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The Therapist Is In...Student health: Backpack safety
The Therapist Is In...
Student health: Backpack safety
by Shannon Murphy, MPT
As summer winds down and students prepare for a fresh start, now is the time to establish good habits for the school year. All the usual advice applies - eat a nutritious breakfast, get plenty of sleep, pay attention in class, and get homework done early. But there are a number of things that parents and students need to consider about the physical demands of education, as well.
Although electronic readers will probably replace textbooks in the future, heavy tomes are still the reality for most schoolchildren in 2011. Unfortunately the weight of all that knowledge can compress the spine, fatigue muscles, and set the stage for a lifetime of problems. Symptoms like neck, back & shoulder pain are signs of a musculoskeletal system in trouble. Research shows that people who develop back pain as children are the same ones who struggle with back pain as adults. Protecting children from excessive loads and encouraging good postural habits at an early age are key to a healthy future.
Choosing a Safe Backpack
When shopping for backpacks, look for models that have:
* Intelligent design--the bag should be lightweight, sturdy, and organized to accommodate both large books and smaller items
* Wide straps, with separate attachment points at the top of the bag (vs fused attachment or ropey straps). A belt strap is helpful in transferring weight away from the shoulders
* Good padding at points of body contact
* Appropriate dimensions for the wearer - adult packs are too tall for younger students. The length should only cover about 75% of the spine.
* Pack heavy books in the back, lighter in the front.
* Use both shoulder straps (just do it!) if walking more than a few feet
* Use belt straps for heavy loads or longer distances (e.g. walking to/from school)
* If needed, carry part of the load in your arms, keeping items close to the body
* Take breaks - put the pack down when waiting (e.g. for the bus, parents, etc)
How Much is Too Much?
Leaning forward to balance, falling backward when upright, or complaining of pain are signs that a bag is too heavy. Remember - children vary significantly in shapes and sizes, so loads are handled differently among peers. The weight of a loaded backpack should never exceed 10-15% of a child's (defined as < 18 yrs old) body weight. (5-8 lbs for a 50-lb child // 10-15 lbs for a 100-lb child...) Although these guidelines predominantly affect elementary & middle-school students, smaller high-schoolers need to take heed as well.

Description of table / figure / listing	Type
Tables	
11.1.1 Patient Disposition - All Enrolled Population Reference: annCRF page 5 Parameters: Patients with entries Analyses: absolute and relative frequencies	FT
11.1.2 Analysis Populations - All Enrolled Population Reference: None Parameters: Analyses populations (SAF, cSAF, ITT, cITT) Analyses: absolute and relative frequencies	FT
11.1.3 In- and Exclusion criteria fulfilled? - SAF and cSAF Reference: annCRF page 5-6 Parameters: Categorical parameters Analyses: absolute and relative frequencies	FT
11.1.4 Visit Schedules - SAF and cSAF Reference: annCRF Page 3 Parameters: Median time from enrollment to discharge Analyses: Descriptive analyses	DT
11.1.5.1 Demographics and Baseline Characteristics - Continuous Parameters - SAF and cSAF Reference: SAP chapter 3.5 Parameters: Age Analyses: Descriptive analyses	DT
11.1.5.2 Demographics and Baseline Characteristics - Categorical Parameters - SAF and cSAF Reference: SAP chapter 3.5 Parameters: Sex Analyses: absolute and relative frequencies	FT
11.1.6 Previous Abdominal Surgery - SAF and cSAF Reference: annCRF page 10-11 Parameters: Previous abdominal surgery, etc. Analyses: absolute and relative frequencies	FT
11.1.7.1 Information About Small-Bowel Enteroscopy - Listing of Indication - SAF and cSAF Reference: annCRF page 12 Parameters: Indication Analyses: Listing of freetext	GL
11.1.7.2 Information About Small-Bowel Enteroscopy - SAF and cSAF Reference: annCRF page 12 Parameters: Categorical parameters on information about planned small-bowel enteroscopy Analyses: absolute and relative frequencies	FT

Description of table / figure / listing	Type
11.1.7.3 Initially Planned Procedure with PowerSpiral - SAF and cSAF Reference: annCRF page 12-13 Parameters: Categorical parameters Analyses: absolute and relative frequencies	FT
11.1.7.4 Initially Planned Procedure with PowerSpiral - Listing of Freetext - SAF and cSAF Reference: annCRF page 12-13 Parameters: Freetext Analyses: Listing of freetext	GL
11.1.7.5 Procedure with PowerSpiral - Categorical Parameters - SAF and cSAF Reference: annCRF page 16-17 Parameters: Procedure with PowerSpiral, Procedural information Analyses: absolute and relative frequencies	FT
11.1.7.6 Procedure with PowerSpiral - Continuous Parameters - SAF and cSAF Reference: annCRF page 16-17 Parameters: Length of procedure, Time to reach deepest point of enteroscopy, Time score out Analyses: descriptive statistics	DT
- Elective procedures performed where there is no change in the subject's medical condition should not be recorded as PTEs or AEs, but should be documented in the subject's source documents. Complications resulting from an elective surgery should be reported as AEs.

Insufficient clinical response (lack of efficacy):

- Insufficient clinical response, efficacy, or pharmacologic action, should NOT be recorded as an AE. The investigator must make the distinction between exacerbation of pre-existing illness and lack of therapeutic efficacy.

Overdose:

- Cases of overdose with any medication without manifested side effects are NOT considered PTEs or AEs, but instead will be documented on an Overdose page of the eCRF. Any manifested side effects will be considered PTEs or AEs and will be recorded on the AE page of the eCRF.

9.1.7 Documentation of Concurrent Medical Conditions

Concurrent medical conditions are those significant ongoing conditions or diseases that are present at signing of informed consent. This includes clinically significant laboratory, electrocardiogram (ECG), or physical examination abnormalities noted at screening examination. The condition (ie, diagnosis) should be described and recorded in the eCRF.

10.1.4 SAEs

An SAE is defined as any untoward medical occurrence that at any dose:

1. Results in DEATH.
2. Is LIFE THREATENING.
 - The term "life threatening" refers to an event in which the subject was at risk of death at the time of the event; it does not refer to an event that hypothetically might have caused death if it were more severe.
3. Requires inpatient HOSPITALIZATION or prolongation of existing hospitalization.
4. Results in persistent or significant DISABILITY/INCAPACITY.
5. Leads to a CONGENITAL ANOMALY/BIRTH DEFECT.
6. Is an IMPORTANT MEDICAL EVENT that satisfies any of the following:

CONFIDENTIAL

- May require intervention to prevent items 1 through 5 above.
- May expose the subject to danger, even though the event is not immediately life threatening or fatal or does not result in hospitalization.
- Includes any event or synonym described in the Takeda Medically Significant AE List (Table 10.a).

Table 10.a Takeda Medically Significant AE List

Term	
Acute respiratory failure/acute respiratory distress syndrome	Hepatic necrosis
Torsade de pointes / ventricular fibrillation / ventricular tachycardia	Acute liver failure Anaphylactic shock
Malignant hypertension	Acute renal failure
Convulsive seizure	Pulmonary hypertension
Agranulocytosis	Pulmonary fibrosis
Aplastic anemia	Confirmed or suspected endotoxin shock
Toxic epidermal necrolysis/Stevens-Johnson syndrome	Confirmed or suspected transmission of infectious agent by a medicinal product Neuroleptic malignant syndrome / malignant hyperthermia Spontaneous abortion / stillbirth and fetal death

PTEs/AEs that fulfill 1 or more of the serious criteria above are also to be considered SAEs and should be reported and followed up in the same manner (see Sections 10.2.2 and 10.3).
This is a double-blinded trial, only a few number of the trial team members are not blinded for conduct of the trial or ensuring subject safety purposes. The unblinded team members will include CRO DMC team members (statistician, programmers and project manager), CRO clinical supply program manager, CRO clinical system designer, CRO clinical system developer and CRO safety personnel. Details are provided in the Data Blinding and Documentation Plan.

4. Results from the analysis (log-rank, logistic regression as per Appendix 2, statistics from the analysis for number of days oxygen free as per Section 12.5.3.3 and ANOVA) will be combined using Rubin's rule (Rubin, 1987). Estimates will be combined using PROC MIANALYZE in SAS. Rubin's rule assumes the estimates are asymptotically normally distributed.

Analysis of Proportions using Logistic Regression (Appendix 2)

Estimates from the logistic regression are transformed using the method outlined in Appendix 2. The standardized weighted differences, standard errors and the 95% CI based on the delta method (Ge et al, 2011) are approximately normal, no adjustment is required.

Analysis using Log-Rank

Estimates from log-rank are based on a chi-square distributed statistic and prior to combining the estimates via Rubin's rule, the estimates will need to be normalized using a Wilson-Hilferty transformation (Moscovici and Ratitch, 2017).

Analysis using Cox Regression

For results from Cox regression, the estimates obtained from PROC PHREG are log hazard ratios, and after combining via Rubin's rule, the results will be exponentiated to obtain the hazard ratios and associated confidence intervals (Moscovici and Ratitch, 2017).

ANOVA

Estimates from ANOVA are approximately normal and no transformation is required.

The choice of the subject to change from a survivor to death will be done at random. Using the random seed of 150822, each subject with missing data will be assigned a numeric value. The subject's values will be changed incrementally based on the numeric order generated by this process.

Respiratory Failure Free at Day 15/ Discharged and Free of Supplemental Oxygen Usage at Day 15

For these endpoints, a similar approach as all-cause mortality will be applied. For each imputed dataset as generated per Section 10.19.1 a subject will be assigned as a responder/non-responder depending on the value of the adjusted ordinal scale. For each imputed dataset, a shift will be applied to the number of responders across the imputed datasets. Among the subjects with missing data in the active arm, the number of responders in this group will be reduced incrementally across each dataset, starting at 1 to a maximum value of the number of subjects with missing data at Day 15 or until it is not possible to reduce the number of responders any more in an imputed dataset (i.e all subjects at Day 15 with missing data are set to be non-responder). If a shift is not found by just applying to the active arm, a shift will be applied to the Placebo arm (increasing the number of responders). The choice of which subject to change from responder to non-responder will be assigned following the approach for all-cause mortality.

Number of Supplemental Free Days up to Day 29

Know Your Options
Making frequent trips to lockers or leaving certain items at home can reduce the transportation load between classes. Rolling luggage bags offer an alternative to packs and reduce spinal loading (select styles with swivel casters and easily retracted handles). Although logical, these options sometimes conflict with school policies. Talk to teachers and administrators if it becomes a problem - the medical community is on your side and can work with school officials find a solution.
Lastly - exercise! Regular physical activity is critical in developing bones and muscles that resist injury. Developing a healthy body early in life can prevent years of misery down the road.
This series of columns are by Shannon Murphy, MPT, Owner/Director of BodySense PT. 9 Saint Paul St, 3rd Floor, Boonsboro, MD 21713. 301-432-8585 phone, 301-432-1987 fax, firstname.lastname@example.org.
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